Pull out a map and draw a wide area from about the midpoint on the Red River down to the Hill Country. That strip through the middle of the state has been a battleground for most of the decade and it's the site this year of two of the races at the top of the GOP's hit list.

If the Republicans have a top target, it's Rep. Bob Turner, D-Voss. He's in conservative HD-73. On paper, the Republicans believe, a second-grader could see that the Democrats shouldn't win. Turner, however, has held it for ten years and keeps defying the theoretical odds. The Democrats think he'll do it again. He faces Steve Fryar, son of a successful businessman from Brown County, and that's what the GOP thinks will turn the trick: Brown County is the population center, more or less, of the sprawling district. The theory is that a local boy will out-poll the incumbent there and win the race.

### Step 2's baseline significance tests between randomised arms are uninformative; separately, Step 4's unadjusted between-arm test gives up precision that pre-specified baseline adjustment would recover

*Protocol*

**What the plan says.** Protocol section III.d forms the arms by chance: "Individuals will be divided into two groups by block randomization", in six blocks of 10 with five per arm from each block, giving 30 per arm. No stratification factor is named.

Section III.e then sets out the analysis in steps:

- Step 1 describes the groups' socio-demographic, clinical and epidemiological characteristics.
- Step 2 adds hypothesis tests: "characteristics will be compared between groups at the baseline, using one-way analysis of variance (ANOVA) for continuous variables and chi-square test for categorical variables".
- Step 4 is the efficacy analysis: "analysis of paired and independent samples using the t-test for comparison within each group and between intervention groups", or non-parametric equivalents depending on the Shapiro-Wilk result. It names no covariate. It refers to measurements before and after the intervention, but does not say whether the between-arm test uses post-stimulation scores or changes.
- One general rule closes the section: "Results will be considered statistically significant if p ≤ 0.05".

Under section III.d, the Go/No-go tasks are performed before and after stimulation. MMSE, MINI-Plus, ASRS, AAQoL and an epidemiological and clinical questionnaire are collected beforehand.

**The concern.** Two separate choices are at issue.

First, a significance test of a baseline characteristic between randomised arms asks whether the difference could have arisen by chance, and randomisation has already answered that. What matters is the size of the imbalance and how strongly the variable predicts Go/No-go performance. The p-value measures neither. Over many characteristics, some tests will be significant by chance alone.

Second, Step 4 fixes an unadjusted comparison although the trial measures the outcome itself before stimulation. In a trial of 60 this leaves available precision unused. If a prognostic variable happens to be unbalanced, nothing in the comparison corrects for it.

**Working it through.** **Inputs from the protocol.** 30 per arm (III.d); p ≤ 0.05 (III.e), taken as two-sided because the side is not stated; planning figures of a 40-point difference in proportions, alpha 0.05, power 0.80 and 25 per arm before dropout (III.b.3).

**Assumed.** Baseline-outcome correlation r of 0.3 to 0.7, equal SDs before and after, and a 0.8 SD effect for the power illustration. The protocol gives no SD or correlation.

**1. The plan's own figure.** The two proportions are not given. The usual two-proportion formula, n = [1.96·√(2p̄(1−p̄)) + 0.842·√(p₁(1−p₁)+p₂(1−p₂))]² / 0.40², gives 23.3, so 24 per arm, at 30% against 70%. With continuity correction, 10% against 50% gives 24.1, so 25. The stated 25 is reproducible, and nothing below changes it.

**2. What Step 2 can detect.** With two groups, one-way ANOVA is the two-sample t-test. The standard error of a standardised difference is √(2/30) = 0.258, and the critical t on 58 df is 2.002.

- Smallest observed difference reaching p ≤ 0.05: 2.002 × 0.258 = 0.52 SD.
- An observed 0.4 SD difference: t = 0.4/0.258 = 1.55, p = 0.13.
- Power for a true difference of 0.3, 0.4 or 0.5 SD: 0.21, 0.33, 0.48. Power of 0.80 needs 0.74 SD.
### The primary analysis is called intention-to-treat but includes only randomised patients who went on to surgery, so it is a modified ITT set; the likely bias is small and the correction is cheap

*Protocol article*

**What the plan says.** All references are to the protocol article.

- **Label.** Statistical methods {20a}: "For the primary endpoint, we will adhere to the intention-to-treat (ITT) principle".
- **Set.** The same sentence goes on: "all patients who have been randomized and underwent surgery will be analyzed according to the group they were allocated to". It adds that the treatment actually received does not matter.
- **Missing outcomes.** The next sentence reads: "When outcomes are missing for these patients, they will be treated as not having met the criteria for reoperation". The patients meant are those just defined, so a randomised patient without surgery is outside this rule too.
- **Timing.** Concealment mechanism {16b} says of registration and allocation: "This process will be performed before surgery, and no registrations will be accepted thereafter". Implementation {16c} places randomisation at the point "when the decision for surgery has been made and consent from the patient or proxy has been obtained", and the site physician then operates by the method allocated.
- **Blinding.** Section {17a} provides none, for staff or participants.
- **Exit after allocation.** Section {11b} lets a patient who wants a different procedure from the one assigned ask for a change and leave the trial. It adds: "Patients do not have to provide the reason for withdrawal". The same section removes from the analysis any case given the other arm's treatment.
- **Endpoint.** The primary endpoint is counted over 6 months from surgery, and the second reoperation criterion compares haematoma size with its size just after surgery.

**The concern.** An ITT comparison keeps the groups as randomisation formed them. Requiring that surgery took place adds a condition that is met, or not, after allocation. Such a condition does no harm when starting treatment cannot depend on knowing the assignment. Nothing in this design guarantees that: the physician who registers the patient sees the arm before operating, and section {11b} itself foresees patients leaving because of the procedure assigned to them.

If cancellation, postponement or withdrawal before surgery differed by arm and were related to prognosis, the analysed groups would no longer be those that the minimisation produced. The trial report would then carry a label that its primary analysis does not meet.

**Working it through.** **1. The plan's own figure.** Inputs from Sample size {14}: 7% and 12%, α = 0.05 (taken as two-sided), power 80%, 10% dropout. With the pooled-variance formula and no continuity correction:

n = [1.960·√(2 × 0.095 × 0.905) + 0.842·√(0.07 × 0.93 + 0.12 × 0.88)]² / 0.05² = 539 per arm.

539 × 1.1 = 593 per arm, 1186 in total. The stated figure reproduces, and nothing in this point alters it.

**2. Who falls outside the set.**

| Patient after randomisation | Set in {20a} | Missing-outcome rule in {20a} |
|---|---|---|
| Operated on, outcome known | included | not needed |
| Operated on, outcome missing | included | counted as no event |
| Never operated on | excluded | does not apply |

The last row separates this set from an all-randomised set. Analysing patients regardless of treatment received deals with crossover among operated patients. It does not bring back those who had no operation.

HD-59 is held by first-term Rep. David Lengefeld, D-Hamilton. Lengefeld won the election for an open seat two years ago after Rep. Allen Place, D-Gatesville, retired. Place nearly lost two years before that, but Lengefeld won comfortably. The GOP recruited a new candidate for this year -- Sid Miller of Stephenville -- and he's one of the candidates they'll back heavily. The elders on the GOP side say he's one of their best challengers ever, and they're downright excited. This one starts at a boil.

On the watch list: Rep. Rick Hardcastle, R-Vernon, is on the Democrat's target list. He was first elected in 1998, taking HD-68 from a Democrat. Their candidate is Betty Furr Ritchie, a teacher. Republicans are watching, but not setting off alarms. Democrats claim it's a sleeper.